We would also like to receive details of evidence that addresses the barriers and facilitators to implementing harm reduction approaches (Review 4), specifically addressing the questions set out below:

Question 1 What factors might act as barriers or facilitators to tobacco harm-reduction approaches?

Question 2 How can practitioners deliver messages about tobacco harm reduction without weakening the impact of advice about the benefits of stopping smoking?

Question 3 Do some tobacco harm-reduction approaches (including behavioural support, counselling, advice or self-help) have a differential impact on particular groups (i.e. by age, gender, socio-economic status or ethnicity)?

Question 4 Are there any unintended consequences from adopting a harm-reduction approach, for example does it deter people from trying to stop smoking?

Please note we not need to receive evidence on the following as they will not be covered by the guidance:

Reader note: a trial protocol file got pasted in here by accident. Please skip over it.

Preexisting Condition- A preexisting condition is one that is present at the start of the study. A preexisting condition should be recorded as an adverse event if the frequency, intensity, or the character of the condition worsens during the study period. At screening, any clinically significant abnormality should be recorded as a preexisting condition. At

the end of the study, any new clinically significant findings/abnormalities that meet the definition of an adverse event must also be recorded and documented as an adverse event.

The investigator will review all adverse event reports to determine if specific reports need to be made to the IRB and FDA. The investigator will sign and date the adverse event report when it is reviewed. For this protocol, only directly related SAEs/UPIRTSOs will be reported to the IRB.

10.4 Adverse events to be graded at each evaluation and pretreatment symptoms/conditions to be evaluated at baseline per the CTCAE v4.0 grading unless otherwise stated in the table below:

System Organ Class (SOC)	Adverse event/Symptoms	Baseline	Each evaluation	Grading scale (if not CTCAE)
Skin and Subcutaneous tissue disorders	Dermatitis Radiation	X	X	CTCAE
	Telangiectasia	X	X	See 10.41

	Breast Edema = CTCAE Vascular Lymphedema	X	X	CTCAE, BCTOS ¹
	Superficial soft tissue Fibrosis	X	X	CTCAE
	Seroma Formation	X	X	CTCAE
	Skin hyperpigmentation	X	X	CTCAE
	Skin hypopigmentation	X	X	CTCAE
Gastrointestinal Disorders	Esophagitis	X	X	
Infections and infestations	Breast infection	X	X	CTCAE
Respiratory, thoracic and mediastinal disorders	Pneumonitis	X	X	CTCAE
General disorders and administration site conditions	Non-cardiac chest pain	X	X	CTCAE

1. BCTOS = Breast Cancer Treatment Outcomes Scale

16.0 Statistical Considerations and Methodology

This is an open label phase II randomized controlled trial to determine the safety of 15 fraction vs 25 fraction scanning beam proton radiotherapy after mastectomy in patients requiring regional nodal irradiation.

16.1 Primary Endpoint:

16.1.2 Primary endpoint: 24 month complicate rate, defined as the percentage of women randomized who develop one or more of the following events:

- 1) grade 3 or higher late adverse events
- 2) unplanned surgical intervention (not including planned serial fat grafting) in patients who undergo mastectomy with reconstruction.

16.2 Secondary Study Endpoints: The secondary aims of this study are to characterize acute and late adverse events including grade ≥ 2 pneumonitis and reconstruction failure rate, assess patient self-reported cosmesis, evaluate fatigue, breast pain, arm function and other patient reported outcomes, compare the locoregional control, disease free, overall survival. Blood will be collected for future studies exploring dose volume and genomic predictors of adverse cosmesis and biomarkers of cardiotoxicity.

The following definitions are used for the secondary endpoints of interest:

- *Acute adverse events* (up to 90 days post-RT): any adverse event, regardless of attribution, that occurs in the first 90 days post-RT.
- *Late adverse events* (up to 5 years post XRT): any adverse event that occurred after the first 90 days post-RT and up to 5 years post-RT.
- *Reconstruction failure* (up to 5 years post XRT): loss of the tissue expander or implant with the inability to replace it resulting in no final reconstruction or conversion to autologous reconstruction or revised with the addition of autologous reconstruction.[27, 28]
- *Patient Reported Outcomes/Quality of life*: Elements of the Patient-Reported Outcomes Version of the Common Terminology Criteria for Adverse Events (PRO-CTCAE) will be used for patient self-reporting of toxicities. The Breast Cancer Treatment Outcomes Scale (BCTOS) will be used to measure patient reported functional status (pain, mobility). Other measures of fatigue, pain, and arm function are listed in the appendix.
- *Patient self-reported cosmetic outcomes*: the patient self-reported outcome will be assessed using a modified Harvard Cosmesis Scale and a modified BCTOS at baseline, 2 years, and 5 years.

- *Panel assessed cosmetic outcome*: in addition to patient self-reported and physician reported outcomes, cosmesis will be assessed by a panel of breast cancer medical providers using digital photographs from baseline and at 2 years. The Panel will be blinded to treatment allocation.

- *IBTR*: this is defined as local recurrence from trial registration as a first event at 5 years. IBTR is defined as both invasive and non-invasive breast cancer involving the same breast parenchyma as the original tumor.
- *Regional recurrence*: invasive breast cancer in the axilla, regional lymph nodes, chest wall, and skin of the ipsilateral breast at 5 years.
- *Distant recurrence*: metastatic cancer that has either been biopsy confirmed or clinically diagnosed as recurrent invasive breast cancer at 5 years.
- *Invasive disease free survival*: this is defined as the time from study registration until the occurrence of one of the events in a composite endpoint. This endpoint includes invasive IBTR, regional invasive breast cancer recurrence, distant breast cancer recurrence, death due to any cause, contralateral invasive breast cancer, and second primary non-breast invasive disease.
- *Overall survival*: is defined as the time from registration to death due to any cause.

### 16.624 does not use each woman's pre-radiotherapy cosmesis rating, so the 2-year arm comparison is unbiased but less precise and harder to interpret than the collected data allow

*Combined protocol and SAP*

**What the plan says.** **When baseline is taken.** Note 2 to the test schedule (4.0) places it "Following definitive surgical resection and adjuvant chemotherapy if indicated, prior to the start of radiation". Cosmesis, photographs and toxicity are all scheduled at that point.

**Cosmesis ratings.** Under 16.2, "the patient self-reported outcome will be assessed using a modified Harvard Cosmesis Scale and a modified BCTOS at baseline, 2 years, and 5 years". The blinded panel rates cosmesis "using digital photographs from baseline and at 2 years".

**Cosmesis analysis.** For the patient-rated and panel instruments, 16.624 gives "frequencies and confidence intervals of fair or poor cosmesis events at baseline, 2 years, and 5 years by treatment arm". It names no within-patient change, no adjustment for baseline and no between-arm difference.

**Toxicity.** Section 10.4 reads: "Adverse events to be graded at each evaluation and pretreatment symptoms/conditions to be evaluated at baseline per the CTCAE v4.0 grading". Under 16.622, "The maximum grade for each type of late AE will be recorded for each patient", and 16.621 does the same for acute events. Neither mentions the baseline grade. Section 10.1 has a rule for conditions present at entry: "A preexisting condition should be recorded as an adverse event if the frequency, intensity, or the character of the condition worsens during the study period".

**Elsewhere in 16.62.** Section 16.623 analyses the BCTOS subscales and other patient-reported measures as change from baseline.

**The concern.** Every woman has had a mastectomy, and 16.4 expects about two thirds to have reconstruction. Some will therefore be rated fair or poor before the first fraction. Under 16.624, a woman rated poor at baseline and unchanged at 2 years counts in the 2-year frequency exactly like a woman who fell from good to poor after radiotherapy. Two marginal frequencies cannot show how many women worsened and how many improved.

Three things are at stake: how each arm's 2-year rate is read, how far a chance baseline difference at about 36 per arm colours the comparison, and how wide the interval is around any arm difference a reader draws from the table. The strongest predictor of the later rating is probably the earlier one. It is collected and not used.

• Pregnant women
  • Any products containing tobacco. This includes products which are claimed to deliver reduced levels of toxicity (such as 'low tar' cigarettes) or which reduce exposure to tobacco smoke, for example, by warming instead of burning it.
  • Products that are smoked that do not contain tobacco, such as herbal cigarettes.
  • Smokeless tobacco products such as gutka or paan. (These products are associated with a number of health problems and are the focus of NICE guidance in development – see section 6.)
  • ‘Snus’ or similar oral snuff products as defined in the European Union’s Tobacco Product Directive (European Parliament and the Council of the European Union 2001).
  • Alternative or complementary therapies, such as hypnotherapy or acupuncture. (Note: non-NHS services, including complementary therapies, were reviewed for NICE public health guidance 10 on ‘Smoking cessation services’.)

In terms of published material, we are interested in identifying studies that have been published since 1990 that relate to the questions outlined above.  The studies may be published in journals, texts or monographs.